Mickeymac

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Do you think The IRA border campaign in the late fifties/early sixties should be included in the analysis? What about the IRA violence in every decade following partition?

Off topic mange, try and keep to the subject being discussed, fed up with folk like you blaming the RA for everything since the biblical great flood whilst all you want to do is deflect from subjects pertaining to the past conflict and when who and what brought it on.
 

EnglishObserver

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Off topic mange, try and keep to the subject being discussed, fed up with folk like you blaming the RA for everything since the biblical great flood whilst all you want to do is deflect from subjects pertaining to the past conflict and when who and what brought it on.
So the activities of The UVF in the mid sixties are relevant, but the activities of The IRA in the early sixties aren't?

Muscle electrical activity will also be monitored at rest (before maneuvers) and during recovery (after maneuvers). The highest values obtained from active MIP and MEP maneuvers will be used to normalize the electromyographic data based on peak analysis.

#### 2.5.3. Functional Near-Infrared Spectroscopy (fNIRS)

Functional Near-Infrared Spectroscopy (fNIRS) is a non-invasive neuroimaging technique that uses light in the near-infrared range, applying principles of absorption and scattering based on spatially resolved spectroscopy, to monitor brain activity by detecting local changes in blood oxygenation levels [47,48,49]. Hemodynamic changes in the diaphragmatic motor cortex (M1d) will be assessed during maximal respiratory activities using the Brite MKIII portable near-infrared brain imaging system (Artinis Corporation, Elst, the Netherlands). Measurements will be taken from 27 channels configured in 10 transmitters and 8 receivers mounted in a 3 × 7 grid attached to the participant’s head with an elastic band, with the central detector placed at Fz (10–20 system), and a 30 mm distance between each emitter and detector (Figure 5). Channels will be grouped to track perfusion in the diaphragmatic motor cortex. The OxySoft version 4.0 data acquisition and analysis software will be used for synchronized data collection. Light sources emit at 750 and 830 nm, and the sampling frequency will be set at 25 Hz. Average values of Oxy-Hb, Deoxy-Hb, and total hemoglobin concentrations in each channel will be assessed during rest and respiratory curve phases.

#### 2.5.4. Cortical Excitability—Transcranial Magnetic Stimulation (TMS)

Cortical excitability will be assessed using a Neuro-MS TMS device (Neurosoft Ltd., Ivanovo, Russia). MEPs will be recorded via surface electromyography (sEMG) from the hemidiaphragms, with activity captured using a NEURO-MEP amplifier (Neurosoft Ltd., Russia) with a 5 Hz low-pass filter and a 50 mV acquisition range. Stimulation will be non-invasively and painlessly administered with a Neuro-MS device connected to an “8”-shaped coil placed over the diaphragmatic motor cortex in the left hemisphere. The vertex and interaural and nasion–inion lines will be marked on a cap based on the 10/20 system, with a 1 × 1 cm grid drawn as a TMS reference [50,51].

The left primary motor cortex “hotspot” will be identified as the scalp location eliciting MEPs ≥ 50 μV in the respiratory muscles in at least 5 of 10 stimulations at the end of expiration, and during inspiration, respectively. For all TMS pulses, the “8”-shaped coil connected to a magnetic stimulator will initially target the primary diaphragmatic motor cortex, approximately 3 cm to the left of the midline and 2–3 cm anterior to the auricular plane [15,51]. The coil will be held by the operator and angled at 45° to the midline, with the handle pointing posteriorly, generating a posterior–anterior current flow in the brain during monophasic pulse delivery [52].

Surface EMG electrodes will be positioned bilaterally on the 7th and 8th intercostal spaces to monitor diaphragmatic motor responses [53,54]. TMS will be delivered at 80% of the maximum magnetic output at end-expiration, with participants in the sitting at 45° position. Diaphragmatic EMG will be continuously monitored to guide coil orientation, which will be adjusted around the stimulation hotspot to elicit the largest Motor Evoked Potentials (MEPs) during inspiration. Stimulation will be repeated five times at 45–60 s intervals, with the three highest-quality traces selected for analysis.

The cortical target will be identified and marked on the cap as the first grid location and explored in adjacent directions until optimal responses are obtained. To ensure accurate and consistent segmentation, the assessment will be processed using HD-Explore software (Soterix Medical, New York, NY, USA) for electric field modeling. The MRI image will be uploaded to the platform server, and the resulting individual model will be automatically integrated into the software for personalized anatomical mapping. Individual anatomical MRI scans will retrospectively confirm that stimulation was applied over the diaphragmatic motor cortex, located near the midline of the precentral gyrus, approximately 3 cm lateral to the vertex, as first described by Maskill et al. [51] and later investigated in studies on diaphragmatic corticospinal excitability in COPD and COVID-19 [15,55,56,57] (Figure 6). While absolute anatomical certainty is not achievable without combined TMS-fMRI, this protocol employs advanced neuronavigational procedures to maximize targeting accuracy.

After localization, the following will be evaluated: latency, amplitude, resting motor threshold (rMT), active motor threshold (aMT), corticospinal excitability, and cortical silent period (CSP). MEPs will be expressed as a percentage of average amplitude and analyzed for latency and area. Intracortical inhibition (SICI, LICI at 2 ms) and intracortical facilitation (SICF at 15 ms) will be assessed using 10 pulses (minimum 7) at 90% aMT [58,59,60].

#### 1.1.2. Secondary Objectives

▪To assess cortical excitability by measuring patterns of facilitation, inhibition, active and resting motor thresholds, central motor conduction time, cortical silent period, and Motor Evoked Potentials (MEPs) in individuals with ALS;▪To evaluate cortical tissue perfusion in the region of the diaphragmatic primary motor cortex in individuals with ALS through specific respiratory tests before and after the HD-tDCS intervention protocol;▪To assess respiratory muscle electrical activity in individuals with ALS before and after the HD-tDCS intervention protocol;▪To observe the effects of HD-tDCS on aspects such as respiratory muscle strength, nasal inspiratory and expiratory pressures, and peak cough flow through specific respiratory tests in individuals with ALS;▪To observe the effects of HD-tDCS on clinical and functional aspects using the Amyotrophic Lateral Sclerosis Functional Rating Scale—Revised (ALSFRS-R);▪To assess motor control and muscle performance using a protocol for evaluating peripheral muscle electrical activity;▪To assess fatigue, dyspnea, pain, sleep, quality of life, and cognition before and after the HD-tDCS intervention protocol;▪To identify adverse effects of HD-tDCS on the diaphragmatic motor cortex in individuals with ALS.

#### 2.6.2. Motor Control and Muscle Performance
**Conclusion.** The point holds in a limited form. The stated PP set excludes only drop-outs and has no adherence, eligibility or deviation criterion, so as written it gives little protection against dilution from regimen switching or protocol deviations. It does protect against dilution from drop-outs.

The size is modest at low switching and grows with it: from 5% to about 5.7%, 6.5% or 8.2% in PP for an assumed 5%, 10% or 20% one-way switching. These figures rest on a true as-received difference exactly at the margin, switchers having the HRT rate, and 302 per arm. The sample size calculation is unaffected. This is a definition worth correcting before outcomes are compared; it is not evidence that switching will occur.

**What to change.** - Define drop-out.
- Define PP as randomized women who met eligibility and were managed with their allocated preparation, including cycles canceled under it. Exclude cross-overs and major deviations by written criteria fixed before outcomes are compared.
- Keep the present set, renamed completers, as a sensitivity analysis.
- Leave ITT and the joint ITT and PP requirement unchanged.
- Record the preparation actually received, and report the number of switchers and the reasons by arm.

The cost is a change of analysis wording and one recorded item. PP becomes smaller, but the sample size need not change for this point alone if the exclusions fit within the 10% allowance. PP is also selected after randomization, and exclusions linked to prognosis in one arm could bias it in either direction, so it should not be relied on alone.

What an amusing fellow you are.
 

Newrybhoy

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The IRA in various guises have murdered people in every decade of the last 120 years.

That is all that is relevant to any discussion on when anything started.
 

raetsel

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Terence O'Neill said he was bombed out of office-by the UVF.
Planted by the UVF, and Ian Paisley's UPV, in a joint operation:



Sunday 20 April 1969
Loyalist Bombs

There was an explosion at Silent Valley reservoir in County Down cutting off water supplies to Belfast. There was a second explosion at an electricity pylon at Kilmore, County Armagh. [It was later established that the bombs were planted by Loyalists who were members of the Ulster Volunteer Force (UVF) and the Ulster Protestant Volunteers (UPV). Following these, and earlier attacks on other installations, British troops were assigned to guard key utilities across the region
O'Neill resigned eight days later.

The first IRA bomb wasn't planted until September 1970, when one of their members was killed when his bomb exploded prematurely in Belfast.
 

Catahualpa

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I think you've entirely missed my point. You're employing a contemporary term used exclusively by the Provos and SF, (usually pejoratively) to describe an invasion 850 years ago. It's called an anachronism. :)
The 'Forces of the Crown' is a term that existed before the Provos came along.